House Republicans are apparently set to announce a policy platform that criticizes Democrats’ popular prescription drug cost reductions and opens the door to Social Security and Medicare cuts, according to a document that leaked online Wednesday.
House GOP Leader Kevin McCarthy (Calif.) was supposed to announce the party’s “Commitment to America” on Friday, but instead, a multi-page document bearing that name briefly appeared online Wednesday on McCarthy’s website. Approximately an hour after New York Times reporter Annie Karni tweeted it outthe part of McCarthy’s site with the document was locked down and accessible only with a password.
It’s not clear if the one page document was the entirety of what Republicans plan to release or just a summary or a draft.
Speaker Nancy Pelosi’s (D-Calif.) communications director knocked the GOP platform on Twitter with a series of screenshots from the now protected website.
McCarthy claimed to be unaware of the apparent foul-up. “I haven’t seen it,” McCarthy told HuffPost on Wednesday afternoon.
The website placed policies into four separate categories: economic policies; immigration and national security; schools, health care and technology; and an amorphous grouping of so-called government reforms.
The GOP document promises to “fight inflation and curb the cost of living,” but the only policies it proposes are federal government spending cuts. It also promises to cut taxes, which could increase inflation, and government regulations.
The platform also promises to “save and strengthen Social Security and Medicare,” but lists no policies to do so. In June, Republicans on the House Ways and Means Committee held a roundtable on Social Security where they discussed policies that would reduce coverage and cut benefits to seniors. The Republican Study Committee, a bloc of conservative House GOP lawmakers, included a plan to massively slash Social Security in its proposed 2023 budget.
It also criticizes a provision in Democrats’ Inflation Reduction Act that cut the price of some prescription drugs for Medicare patients, calling it a “drug takeover scheme” that “could lead to 135 fewer lifesaving treatments and cures.” Alongside this criticism comes a promise to “invest in lifesaving cures.”
While GOP candidates have sought to avoid talking about their position on abortion following the Supreme Court’s decision to overturn Roe v. Wade, the platform promises to “protect the lives of unborn children and their mothers.”
A section on elections and voting rights nods to form President Donald Trump’s election lies by stating that there is a “crisis among voters who have lost faith in our elections.” It then promises to enact new restrictions on voter access including mandating voter ID, loosening rules on voter roll purges and increasing access for observers during elections.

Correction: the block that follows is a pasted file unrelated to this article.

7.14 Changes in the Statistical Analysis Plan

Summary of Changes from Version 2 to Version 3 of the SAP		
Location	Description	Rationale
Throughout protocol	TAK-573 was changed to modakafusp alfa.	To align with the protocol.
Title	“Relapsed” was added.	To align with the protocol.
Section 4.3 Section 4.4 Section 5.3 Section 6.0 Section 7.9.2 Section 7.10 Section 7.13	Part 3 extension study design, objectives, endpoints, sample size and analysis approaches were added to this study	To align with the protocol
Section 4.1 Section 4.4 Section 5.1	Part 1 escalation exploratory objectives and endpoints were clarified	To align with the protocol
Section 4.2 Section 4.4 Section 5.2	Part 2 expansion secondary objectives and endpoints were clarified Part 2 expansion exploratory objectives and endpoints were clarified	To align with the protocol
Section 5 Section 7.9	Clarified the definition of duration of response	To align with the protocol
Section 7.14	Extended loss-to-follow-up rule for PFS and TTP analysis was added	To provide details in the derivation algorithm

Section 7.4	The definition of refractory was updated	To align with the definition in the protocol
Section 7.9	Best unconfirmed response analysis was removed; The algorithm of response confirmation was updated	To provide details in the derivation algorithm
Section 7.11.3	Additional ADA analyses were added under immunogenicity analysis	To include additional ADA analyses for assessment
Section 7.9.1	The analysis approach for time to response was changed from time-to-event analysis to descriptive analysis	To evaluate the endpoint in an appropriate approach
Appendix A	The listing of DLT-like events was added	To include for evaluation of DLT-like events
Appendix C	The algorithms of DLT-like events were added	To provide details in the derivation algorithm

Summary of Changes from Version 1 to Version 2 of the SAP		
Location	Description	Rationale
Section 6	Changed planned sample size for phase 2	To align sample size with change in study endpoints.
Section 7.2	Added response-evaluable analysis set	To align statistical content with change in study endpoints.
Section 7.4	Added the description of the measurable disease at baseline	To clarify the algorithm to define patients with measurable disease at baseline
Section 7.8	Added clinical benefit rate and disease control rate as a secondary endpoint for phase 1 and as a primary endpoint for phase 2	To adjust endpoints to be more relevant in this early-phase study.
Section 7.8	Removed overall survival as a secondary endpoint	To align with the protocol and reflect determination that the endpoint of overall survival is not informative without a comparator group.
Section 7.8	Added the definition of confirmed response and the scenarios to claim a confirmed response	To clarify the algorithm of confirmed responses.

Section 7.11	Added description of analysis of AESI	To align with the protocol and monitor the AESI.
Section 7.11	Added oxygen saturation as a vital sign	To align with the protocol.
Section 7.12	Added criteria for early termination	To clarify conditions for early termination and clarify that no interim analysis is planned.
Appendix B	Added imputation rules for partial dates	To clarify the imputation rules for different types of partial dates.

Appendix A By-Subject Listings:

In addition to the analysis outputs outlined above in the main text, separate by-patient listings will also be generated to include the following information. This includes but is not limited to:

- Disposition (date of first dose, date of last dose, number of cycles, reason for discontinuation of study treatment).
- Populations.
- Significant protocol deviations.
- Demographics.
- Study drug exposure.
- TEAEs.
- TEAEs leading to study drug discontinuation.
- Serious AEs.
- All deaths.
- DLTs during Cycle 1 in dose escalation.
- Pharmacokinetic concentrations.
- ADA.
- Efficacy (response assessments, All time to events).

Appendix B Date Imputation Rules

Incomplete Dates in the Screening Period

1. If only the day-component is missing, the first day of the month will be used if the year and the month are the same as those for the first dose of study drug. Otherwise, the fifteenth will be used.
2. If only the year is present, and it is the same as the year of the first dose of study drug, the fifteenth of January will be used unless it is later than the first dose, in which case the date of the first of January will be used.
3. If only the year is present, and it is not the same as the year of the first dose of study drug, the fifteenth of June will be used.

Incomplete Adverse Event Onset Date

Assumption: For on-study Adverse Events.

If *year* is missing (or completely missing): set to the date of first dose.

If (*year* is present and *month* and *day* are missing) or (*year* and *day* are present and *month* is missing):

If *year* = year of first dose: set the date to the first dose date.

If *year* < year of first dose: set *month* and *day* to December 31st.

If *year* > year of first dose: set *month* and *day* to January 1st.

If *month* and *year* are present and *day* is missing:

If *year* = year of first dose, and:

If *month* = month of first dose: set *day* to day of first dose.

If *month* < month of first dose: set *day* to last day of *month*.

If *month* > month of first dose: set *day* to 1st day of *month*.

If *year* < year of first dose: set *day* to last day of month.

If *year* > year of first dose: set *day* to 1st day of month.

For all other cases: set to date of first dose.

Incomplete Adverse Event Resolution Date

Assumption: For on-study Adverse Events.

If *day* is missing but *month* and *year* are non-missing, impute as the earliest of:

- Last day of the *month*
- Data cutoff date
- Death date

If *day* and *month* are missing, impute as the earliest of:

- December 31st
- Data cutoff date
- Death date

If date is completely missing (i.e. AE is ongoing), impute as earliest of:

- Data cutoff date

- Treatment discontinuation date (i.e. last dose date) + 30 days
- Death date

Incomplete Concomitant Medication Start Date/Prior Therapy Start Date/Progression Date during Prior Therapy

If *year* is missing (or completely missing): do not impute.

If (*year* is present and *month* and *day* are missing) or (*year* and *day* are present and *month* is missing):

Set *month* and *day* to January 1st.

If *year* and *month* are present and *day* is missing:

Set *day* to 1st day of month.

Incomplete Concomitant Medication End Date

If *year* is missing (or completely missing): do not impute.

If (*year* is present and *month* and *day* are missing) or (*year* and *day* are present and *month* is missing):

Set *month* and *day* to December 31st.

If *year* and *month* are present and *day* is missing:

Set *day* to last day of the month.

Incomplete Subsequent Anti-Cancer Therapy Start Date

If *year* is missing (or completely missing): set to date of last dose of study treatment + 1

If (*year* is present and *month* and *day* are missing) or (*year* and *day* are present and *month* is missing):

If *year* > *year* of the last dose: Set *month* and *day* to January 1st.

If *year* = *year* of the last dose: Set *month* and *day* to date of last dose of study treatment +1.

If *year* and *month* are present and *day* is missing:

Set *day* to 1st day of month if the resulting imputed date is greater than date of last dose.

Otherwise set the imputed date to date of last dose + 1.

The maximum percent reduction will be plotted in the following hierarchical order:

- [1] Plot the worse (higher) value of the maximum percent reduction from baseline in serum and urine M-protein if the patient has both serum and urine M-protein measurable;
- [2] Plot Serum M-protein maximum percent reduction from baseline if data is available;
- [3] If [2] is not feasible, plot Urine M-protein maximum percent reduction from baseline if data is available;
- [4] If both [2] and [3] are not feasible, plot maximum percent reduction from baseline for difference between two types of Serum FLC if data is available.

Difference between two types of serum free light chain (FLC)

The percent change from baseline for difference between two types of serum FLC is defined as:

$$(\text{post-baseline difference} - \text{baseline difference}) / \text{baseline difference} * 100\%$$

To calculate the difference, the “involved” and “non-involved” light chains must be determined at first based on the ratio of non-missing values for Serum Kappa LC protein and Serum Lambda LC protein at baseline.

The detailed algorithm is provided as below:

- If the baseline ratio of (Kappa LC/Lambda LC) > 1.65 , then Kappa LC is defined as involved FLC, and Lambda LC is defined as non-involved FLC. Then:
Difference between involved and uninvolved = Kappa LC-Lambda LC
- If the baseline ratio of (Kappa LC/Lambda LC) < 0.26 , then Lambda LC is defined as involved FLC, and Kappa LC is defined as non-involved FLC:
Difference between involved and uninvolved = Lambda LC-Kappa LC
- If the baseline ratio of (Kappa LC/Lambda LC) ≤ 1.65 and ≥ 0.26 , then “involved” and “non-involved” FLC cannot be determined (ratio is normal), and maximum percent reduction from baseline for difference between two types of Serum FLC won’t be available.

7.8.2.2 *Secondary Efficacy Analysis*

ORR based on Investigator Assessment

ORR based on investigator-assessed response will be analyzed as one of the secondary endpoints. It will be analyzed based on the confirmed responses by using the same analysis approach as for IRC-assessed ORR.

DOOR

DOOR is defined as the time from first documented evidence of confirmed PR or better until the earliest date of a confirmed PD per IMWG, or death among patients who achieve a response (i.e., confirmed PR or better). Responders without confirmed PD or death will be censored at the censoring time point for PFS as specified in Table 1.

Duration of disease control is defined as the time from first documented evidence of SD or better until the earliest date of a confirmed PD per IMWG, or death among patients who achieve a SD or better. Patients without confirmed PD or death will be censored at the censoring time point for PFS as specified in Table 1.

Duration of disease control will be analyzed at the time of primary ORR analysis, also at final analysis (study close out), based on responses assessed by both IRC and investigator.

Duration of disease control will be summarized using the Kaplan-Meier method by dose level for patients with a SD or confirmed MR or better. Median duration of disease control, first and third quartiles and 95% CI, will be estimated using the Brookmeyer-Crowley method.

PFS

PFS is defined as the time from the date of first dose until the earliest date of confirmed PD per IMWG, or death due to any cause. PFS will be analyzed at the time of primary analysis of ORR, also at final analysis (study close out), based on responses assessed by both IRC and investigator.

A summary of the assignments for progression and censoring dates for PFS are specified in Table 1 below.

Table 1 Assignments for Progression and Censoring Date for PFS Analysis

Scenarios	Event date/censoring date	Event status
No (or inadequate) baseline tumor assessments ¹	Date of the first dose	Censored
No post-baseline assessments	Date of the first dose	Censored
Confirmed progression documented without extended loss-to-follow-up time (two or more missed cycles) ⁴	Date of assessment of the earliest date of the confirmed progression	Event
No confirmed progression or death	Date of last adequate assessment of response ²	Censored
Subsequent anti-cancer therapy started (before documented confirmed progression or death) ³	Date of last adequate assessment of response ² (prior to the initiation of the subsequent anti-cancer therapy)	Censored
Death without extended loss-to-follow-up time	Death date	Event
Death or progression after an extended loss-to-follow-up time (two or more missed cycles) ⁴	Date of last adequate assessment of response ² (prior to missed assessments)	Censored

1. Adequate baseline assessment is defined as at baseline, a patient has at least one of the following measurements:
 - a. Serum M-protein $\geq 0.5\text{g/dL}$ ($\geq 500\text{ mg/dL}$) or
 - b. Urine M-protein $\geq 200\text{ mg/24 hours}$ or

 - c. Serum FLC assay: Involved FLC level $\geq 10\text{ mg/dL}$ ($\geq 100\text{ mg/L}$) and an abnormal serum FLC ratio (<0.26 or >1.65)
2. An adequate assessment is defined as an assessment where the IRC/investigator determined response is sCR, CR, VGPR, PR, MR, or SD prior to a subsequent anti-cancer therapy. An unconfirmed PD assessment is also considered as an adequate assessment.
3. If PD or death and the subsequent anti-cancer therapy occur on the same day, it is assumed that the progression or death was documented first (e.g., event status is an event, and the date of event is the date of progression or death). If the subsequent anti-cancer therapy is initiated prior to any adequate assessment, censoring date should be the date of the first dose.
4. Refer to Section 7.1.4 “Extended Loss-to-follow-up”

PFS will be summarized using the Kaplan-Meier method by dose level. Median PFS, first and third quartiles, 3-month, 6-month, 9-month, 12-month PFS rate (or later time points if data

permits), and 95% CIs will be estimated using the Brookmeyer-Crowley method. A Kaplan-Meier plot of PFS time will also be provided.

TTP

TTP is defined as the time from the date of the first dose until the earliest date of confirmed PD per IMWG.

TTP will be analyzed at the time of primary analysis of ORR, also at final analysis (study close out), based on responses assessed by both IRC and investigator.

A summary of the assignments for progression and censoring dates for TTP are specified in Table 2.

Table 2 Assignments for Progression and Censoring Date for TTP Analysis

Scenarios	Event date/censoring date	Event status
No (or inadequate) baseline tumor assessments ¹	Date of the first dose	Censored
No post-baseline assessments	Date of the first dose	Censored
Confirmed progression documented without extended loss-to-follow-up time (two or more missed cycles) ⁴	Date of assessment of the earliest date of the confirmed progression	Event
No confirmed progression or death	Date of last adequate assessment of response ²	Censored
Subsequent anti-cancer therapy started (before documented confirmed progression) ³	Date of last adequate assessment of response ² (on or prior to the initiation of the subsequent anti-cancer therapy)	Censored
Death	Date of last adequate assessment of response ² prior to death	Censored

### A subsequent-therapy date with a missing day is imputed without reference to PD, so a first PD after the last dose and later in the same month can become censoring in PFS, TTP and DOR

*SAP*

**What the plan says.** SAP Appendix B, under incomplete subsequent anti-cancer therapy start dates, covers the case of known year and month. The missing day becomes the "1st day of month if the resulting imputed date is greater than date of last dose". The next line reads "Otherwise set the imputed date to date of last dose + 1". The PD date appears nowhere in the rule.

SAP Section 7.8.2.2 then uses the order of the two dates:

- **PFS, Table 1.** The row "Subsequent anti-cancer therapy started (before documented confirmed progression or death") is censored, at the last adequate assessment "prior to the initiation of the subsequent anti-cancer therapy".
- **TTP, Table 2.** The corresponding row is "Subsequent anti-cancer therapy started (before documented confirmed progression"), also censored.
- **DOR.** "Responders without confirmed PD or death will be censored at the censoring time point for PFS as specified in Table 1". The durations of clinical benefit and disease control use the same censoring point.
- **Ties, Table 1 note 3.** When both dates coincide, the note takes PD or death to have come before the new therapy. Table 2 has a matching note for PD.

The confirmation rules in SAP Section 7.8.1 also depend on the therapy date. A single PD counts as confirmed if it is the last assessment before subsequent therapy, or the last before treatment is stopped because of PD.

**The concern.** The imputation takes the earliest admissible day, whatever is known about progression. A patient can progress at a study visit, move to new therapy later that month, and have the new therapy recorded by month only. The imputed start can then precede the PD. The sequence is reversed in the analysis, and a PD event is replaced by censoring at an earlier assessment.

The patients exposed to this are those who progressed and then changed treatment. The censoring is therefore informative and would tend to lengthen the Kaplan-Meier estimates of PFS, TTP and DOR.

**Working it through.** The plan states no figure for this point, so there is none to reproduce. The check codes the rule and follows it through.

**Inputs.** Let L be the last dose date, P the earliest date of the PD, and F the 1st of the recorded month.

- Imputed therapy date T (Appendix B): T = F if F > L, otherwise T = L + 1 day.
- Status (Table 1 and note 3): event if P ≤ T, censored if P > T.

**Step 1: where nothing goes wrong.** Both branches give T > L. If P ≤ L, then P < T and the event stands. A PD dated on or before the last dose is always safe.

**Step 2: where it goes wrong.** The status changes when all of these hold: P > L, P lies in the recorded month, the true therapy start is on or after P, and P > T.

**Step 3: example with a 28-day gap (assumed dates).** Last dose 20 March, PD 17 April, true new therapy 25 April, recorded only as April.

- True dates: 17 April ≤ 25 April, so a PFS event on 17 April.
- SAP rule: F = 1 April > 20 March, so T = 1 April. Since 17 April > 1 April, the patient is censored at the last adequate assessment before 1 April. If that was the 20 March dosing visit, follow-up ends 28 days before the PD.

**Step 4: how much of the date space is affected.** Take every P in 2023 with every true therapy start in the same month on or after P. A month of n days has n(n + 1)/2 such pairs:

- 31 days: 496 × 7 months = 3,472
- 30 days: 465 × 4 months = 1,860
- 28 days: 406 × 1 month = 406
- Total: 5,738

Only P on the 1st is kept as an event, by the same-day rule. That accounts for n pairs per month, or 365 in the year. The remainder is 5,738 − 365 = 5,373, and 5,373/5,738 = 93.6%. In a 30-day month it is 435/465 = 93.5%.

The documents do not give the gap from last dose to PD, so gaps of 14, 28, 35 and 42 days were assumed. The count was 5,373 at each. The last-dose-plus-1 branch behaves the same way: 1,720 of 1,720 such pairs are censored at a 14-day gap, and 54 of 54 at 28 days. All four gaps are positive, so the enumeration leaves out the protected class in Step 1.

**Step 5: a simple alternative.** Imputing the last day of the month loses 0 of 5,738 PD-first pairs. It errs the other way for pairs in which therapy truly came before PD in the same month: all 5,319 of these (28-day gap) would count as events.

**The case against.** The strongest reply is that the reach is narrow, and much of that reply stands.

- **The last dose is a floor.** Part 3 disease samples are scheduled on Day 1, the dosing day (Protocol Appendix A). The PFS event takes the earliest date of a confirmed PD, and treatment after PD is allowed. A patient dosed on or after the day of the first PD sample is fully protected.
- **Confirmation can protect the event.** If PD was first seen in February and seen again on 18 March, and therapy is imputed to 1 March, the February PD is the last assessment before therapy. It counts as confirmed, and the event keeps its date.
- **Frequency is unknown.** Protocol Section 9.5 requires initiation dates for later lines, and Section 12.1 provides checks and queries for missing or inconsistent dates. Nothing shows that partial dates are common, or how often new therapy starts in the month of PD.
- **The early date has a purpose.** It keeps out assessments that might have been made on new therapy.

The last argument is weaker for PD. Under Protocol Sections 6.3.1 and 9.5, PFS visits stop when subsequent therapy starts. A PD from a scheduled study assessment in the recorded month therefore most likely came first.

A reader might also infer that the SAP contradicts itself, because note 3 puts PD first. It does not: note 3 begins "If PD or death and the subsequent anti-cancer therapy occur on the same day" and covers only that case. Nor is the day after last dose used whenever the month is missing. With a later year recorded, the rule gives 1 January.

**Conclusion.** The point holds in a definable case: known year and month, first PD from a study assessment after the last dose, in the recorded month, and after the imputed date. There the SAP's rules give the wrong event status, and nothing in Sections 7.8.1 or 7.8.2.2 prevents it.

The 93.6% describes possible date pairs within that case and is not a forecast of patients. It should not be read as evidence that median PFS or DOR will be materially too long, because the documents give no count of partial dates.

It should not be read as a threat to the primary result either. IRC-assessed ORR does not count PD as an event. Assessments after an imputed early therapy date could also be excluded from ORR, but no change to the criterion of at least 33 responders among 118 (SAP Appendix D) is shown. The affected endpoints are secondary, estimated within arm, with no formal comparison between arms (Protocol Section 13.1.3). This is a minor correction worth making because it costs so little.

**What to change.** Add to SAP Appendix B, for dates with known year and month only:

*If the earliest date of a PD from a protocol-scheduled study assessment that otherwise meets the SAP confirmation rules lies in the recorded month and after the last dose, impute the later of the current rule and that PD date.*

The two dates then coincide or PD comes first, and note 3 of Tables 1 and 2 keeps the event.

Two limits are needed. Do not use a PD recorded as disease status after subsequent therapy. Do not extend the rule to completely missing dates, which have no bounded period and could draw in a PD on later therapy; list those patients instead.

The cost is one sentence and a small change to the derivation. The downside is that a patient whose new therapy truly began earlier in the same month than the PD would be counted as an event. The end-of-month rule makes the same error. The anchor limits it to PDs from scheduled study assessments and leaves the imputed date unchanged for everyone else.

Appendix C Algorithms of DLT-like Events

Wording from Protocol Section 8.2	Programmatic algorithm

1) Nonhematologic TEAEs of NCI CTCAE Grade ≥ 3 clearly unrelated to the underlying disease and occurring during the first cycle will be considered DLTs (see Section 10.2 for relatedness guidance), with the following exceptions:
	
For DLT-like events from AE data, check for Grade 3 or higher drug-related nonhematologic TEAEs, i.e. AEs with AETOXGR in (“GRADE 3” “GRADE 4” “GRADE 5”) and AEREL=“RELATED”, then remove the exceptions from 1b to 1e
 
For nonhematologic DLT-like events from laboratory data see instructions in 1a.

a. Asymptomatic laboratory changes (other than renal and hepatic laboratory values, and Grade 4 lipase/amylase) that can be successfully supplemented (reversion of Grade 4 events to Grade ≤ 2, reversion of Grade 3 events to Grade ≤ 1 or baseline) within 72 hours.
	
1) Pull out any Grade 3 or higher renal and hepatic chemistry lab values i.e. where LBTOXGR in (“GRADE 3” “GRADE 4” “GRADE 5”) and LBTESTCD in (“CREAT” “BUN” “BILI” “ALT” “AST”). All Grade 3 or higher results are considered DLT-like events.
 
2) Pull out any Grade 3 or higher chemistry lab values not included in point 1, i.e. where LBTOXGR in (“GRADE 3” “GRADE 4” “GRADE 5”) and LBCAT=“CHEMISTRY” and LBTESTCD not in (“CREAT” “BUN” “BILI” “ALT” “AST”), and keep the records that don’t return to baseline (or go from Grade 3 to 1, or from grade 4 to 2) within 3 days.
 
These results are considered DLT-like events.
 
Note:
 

The platform is intended to recall the “Contract with America” proposed by former Speaker Newt Gingrich ahead of the 1994 elections as a list of promises of what Republicans would do if they won control of Congress for the first time in 50 years.
Where Gingrich’s contract included a list of 10 bills that he promised would get floor votes, the only piece of legislation directly mentioned in McCarthy’s Commitment is a Parental Bill of Rights the party rolled out following a ginned-up controversy over the teaching of so-called critical race theory. McCarthy’s platform also includes more socio-cultural policy issues than Gingrich’s, which focused heavily on supply-side economic policies, government reform and changes to the government’s welfare program.
The document was expected to be vague, as have been several Republican party agendas in the past. A Politico story previewing the document warned it would not go into policy specifics, in part to make it easier to digest across the House GOP’s ideological spectrum. The plan, for example, includes promises to cut inflation without providing any specifics.
Before the apparent online disclosure, HuffPost asked McCarthy about criticism that the document would be too vague. “Only one party has a plan to put America in a new direction,” McCarthy replied.
The rollout was originally planned for Monday but was postponed in light of the wall-to-wall news coverage of the death of Queen Elizabeth II. It was rescheduled to be formally unveiled Friday in Monongahela, a small town just south of Pittsburgh, Pennsylvania.
The House platform follows a similar set of policy prescriptions released by Sen. Rick Scott (R-Fla.), the head of the National Republican Senatorial Committee. Scott’s platform called for cuts to Social Security and Medicare, increasing taxes on the poorest Americans, the completion of a US-Mexico border wall and various hot-button socio-cultural issues. Senate Minority Leader Mitch McConnell (R-Ky.) has distanced himself from Scott’s platform.
A request for comment about the leaked document to McCarthy’s office was not immediately returned.